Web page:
gotham-central

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In 1941′s Batman #7 Batman and Robin are officially deputised by Commissioner Gordon, hereby evade the whole “hey, isn’t vigilantism illegal“ thing. This also remained a part of the 1966 Batman series, emphasising that Batman and Robin were working within the law as they went out in disguise to beat up the poor and mentally ill.

I kid, I kid. Later writers weren’t quite so attached to the idea of Batman and Robin being a part of the police department, Frank Miller (unsurprisingly) said in an interview in the Legends of the Dark Knight: The History of Batman book that one of the reasons he disliked the show was that:

The worst thing they did on the old TV show was give Batman a badge. You don’t deputize Batman.

Miller himself prefered to write Batman as an outlaw, fitting more with the libertarian/quasi-fascist tone he brought to his various versions of the character.

Most writers in the late-1990s and 2000s had Batman more in the Urban Myth category, so that the cops and Batman didn’t have an official relationship, per se. The excellent Gotham Central series introduced the idea that the only person authorised to turn on the Bat Signal was the office temp, as it was illegal for a member of the GCPD to summon Batman. This was due to a criminal successfully arguing that the cops had sent Batman to beat him up, to the cops had to add an extra step to by-pass the new rules.

Grant Morrison changed the relationship yet again in his run, by having Commissioner Gordon telling someone that the relationship between Batman and the GCPD was more in the “consultant“ category. There is precedent for policemen to call in psychics when it seems investigations had hit a dead end, why not summon the local superhero?

More recently Scott Snyder’s great run on Batman literally had Batman as a member of the GCPD, with Jim Gordon officially adopting the role for a time following Bruce Wayne getting amnesia. There he had both the backing of the police department and Batman Beyond villain Derek Power’s (non-villainous) mother, and lasted for as long as it took Bruce’s brain to recover.

many don’t like jared letos joker as much as they like heath ledgers joker and I can understand that but jareds facial expressions are A.M.A.Z.I.N.G.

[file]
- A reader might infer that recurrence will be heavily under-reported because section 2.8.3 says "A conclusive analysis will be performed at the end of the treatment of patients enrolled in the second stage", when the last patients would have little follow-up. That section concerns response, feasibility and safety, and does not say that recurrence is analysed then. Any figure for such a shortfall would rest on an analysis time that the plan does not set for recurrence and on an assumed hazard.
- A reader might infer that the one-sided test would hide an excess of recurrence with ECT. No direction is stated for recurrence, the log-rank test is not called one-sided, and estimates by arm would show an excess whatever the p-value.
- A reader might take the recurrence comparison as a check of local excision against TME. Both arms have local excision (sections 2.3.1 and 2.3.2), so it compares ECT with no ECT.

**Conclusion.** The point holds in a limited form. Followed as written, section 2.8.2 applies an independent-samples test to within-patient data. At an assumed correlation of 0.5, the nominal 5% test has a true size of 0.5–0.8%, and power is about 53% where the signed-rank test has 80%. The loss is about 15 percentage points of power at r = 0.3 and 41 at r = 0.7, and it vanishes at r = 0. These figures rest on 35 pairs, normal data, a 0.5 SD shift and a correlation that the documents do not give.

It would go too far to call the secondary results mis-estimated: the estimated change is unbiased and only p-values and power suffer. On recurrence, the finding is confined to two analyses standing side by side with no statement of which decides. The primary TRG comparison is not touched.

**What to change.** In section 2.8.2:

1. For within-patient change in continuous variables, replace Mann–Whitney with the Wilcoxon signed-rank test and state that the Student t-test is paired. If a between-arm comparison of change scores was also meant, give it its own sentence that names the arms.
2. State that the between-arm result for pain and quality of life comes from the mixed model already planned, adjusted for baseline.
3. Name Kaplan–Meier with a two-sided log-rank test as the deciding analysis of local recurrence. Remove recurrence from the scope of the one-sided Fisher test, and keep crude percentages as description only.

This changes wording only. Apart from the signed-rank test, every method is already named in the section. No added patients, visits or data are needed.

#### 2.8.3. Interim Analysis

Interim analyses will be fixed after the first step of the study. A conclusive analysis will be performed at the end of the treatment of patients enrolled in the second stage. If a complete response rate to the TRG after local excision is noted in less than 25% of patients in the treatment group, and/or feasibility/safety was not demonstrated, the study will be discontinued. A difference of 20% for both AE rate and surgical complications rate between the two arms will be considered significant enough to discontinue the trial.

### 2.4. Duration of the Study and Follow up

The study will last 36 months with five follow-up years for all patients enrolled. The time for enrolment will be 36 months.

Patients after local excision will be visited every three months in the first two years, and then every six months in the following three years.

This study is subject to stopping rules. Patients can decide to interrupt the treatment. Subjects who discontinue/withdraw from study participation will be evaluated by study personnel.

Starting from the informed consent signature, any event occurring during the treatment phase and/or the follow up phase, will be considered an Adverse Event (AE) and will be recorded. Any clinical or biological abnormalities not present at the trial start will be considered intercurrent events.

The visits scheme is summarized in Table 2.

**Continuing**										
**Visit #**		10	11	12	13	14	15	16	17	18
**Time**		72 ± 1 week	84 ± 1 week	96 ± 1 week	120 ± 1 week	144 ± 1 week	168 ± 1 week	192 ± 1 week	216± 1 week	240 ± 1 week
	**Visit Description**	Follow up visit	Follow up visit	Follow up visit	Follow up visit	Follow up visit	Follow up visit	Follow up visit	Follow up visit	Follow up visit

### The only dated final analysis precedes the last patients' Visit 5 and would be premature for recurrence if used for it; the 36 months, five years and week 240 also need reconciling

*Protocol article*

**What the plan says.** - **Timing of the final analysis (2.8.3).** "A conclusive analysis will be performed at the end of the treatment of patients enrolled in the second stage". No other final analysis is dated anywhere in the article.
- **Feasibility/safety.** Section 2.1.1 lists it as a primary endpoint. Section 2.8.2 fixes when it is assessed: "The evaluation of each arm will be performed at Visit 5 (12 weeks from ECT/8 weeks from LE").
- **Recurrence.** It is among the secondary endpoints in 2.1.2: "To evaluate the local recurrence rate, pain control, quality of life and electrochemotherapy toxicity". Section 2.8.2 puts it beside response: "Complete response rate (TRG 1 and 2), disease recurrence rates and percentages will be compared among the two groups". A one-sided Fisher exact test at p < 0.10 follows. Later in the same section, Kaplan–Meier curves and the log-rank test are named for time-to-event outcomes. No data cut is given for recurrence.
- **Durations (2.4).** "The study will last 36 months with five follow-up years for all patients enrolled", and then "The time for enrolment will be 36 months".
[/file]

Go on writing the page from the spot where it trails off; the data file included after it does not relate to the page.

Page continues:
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There is no comic I recommend more often or more emphatically than Brubaker, Rucka and Lark's Gotham Central. It is easily one of the best superhero comics of the last twenty years–probably one of the best superhero comics ever. It is thrillingly written, gorgeously drawn, and emotionally resonant–and on top of this? Its treatment of gender, race, and sexuality isn’t just nuanced, but central to the storyline.

The first thing you need to know is that it isn’t really a superhero story. Gotham Central is about the Gotham City Police Department in general, the Major Crimes Unit in particular–caped characters pop up here and there, but the series is mostly about mopping up after them. It’s an ensemble story, and every single character is memorable, but the true protagonist and beating heart of the story is Renee Montoya. Half a Life, the comic’s second arc, deals with her outing as a lesbian to the GCPD–and if her story had stopped there, it would have been fantastic. Half a Life deals with professional discrimination, family tension, and the reality of being a lesbian woman of color–in a memorable scene, Renee confronts Maggie Sawyer, her white lesbian boss, for assuming their experiences are identical. But her story doesn't stop there. Renee’s arc goes on to deal with killing in the line of duty, confronting police corruption, the loss of friends on the force, and her own predilection for violence. It’s an incredible lesson in how to lead a female character down a dark path the right way–it’s never exploitative, it’s never gross, it’s never because of her gender or sexuality. It’s never cheap. Renee’s is the kind of hard-bitten, morally thorny sojourn reserved almost entirely for male characters.